You see here again, God’s word and the Holy Spirit are one. Ephesians 6:17 tells us that the Sword of the Spirit is the Word of God. It makes sense that the Table of Showbread and the Menorah should be placed together, for they both represent the Word of God along with the Holy Spirit, which is our Helper as we walk according to God’s Word. Now we can have the abundance of God’s table, we can eat and drink and receive a double portion, and our cup can overflow. We can have His light in us and through us, and we can be anointed to overflowing and filled with the Holy Spirit. God wants us totally, not just part of us, and we should want all of Him. This is what the abundant life is all about: that Yeshua came to give us life and we can have that life abundantly.
The Altar of Incense.
As we move on, we come to the Altar of Incense. This was place right in front of the entrance of the Holy of Holies. This golden altar was used to burn incense–not just any incense, but a special blend that was given to Moses by God: “And the LORD said to Moses: ‘Take sweet spices, stacte and onycha and galbanum, and pure frankincense with these sweet spices; there shall be equal amounts of each. You shall make of these an incense, a compound according to the art of the perfumer, salted, pure, and holy. And you shall beat some of it very fine, and put some of it before the Testimony in the tabernacle of meeting where I will meet with you. It shall be most holy to you. But as for the incense which you shall make, you shall not make any for yourselves, according to its composition. It shall be to you holy for the LORD. Whoever makes any like it, to smell it, he shall be cut off from his people'” (Exodus 30:34-38).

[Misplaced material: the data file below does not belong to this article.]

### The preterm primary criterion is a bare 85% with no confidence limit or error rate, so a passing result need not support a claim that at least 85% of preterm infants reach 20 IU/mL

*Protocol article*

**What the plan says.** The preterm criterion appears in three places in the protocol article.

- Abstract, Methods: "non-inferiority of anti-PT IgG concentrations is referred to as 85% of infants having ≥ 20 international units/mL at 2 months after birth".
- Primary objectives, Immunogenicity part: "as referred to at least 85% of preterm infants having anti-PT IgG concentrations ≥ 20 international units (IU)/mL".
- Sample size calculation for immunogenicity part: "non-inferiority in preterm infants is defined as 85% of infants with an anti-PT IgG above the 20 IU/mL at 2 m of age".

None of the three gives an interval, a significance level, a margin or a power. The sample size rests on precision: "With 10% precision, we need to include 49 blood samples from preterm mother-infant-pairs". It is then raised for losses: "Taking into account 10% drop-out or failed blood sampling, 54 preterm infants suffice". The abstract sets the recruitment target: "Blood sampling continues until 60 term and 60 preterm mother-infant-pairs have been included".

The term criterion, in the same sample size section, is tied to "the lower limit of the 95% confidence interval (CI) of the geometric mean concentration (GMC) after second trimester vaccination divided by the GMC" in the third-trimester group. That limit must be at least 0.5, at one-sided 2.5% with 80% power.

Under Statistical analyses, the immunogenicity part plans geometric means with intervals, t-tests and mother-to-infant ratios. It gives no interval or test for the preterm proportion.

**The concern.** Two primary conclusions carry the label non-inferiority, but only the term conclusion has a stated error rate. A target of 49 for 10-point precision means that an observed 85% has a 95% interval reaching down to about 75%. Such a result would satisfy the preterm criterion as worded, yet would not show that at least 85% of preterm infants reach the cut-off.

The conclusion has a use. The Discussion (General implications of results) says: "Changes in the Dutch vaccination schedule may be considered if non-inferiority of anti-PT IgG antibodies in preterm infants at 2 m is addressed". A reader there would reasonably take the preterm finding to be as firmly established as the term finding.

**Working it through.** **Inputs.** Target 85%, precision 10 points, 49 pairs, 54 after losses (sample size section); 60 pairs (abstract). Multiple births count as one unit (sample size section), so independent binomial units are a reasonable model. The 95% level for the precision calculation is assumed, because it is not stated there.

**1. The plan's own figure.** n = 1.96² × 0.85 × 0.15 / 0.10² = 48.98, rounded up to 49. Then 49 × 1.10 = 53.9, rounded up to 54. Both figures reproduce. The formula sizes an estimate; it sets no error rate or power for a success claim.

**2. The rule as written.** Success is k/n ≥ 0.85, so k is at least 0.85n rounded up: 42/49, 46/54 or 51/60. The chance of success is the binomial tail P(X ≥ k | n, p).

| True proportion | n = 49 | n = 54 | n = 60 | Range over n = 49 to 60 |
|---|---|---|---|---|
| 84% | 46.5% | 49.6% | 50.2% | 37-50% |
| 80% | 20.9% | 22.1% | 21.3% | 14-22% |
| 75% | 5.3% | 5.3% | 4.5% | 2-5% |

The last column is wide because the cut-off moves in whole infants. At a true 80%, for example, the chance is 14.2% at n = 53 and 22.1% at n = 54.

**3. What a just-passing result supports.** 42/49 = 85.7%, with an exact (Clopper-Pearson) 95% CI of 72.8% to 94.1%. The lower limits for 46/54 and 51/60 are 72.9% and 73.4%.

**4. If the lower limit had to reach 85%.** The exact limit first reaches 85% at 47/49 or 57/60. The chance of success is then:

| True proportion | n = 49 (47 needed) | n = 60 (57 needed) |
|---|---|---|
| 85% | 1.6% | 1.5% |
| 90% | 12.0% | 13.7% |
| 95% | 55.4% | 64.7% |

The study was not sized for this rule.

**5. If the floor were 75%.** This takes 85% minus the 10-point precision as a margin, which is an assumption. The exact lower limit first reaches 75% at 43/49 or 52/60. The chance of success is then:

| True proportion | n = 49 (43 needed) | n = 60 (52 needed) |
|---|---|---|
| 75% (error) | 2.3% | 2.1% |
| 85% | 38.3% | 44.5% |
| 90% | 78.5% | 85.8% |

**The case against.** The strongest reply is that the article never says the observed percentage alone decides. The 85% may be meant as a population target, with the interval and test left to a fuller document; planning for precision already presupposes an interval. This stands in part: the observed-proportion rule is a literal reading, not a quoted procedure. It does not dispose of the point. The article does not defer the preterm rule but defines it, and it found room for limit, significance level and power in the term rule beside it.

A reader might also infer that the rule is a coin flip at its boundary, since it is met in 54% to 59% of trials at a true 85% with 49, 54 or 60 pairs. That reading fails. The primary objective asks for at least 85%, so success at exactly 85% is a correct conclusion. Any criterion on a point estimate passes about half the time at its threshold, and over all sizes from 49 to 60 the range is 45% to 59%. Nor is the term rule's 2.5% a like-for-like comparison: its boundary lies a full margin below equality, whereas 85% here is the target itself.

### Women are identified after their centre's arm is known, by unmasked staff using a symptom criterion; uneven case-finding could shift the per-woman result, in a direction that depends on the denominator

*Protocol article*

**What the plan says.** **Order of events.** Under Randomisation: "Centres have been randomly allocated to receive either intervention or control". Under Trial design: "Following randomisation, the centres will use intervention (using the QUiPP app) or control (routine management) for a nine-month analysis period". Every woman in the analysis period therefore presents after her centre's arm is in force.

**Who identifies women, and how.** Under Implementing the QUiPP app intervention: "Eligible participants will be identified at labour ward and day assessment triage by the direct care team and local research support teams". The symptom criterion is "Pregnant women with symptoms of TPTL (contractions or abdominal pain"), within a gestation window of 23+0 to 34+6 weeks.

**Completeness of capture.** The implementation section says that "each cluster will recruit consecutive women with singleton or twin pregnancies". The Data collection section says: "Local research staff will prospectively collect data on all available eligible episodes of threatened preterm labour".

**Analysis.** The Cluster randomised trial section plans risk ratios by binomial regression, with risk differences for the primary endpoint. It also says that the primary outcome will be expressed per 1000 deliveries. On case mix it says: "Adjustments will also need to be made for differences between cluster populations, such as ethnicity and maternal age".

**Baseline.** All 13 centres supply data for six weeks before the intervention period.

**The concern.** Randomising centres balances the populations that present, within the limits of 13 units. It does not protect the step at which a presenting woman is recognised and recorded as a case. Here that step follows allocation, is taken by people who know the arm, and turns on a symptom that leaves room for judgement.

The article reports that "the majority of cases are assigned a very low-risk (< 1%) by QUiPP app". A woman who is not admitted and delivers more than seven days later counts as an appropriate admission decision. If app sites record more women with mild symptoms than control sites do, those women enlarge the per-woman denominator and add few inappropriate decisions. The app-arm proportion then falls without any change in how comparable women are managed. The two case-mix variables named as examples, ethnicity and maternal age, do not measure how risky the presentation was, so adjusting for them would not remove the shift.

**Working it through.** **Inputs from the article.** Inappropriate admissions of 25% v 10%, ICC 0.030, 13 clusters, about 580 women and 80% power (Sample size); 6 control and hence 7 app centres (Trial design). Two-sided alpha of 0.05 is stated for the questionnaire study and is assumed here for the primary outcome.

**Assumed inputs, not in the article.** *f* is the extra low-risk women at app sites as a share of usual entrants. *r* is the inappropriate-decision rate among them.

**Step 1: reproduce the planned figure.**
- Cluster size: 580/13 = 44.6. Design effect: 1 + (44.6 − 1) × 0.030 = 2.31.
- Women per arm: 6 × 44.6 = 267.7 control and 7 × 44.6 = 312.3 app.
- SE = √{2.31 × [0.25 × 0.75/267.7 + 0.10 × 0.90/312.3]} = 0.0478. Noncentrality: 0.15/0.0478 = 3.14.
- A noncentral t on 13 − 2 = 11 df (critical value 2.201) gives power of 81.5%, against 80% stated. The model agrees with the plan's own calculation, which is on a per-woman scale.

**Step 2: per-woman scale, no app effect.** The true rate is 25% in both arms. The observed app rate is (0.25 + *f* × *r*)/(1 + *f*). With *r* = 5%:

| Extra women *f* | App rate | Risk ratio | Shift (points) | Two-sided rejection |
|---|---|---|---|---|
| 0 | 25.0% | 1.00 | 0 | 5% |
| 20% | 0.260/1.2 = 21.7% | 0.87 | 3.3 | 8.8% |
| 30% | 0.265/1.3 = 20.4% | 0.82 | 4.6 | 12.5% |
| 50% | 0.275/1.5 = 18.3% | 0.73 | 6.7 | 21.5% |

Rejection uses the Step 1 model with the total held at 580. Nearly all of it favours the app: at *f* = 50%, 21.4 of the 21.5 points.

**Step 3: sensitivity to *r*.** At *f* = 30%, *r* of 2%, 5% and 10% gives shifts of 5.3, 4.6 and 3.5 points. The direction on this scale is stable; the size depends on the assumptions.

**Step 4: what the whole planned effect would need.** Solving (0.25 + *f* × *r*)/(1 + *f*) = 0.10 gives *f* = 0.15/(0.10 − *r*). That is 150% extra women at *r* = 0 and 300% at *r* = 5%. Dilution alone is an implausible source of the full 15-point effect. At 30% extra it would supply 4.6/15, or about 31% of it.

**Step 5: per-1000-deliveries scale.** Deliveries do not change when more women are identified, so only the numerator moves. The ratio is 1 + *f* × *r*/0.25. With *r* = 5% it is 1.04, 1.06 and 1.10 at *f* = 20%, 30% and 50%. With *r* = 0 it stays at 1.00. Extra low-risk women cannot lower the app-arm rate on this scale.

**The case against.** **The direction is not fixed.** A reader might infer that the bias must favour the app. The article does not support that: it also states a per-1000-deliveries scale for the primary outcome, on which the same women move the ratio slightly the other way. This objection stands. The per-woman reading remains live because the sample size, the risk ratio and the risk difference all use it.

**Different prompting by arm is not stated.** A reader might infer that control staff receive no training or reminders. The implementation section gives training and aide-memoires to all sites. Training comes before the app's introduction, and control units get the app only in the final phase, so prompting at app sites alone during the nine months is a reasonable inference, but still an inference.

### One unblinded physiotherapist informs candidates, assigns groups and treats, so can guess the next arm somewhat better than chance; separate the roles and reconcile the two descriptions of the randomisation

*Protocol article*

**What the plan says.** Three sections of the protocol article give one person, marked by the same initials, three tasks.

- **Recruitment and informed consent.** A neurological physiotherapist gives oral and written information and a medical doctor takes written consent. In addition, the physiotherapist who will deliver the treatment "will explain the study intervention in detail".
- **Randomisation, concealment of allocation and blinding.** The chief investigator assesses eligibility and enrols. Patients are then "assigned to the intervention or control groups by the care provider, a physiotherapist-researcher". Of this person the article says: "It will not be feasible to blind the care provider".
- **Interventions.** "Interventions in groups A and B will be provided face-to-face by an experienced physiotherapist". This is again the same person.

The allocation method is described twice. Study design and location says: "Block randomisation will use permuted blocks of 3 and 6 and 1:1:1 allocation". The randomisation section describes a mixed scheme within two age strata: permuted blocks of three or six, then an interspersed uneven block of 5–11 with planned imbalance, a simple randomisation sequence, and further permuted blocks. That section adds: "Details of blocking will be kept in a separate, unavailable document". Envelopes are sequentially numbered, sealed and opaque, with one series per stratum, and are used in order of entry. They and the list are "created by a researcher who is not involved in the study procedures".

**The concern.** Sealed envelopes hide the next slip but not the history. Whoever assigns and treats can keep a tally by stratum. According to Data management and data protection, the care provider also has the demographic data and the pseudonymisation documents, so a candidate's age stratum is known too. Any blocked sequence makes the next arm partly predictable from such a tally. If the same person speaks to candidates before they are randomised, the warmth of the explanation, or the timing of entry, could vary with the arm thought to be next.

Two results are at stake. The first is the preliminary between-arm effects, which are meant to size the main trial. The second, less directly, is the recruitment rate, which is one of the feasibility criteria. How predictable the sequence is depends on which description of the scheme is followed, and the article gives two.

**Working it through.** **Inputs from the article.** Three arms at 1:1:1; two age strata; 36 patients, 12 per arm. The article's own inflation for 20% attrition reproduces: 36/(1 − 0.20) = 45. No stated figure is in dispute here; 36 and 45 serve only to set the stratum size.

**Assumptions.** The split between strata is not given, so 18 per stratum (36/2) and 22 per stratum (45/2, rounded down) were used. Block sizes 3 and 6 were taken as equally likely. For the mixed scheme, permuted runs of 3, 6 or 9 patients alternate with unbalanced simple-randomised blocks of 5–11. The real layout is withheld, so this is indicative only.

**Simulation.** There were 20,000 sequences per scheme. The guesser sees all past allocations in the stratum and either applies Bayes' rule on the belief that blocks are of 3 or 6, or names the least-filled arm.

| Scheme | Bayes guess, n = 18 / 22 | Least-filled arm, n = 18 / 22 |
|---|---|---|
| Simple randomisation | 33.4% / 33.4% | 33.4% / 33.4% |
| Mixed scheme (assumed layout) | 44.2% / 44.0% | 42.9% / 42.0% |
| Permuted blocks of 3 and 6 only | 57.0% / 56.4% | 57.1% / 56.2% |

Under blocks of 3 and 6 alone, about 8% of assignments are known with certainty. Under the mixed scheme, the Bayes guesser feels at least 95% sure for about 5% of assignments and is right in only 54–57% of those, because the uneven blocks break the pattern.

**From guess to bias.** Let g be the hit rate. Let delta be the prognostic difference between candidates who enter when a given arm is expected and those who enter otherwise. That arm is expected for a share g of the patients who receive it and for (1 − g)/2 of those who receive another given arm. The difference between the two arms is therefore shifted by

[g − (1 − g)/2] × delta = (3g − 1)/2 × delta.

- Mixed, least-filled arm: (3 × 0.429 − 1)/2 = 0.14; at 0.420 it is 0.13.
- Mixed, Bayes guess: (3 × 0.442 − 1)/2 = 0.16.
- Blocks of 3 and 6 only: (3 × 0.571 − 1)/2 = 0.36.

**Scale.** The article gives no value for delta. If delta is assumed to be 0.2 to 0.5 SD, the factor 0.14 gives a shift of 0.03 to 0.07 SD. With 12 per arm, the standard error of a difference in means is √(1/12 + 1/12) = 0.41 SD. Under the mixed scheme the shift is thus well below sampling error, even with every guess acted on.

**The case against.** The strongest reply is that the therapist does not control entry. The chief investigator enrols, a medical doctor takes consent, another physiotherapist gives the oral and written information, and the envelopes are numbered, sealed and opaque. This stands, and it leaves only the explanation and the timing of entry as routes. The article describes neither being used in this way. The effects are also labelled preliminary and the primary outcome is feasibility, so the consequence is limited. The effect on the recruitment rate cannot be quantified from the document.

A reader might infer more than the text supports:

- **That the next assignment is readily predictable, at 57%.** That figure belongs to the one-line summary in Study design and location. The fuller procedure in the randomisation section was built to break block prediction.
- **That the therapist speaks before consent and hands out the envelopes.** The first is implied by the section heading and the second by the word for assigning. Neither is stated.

Coals from the burnt offering were put on the altar to give off this sweet aroma which went straight up to God. This altar represents the Prayers of the saints.
Psalm 141:2 tells us, “May my prayer be counted as incense before You; The lifting up of my hands as the evening offering.”
Revelation 8:4 says, “And the smoke of the incense, with the prayers of the saints, went up before God out of the angel’s hand.”
The Incense altar also represents Messiah, who is our intercessor. Hebrews 7:25 says, “Therefore He is able also to save forever those who draw near to God through Him, since He always lives to make intercession for them.”
2 Corinthians 2:15 says, “For we are a fragrance of Christ to God among those who are being saved.” Messiah is our example when it comes to prayer. We see many times that He went off to pray to His Father (Mark 1:35, Luke 5:16), even in the Garden before His death (Luke 22:41), and we see Him praying at the last supper when He prayed for His disciples and for those who would follow after them (John 17:6-26).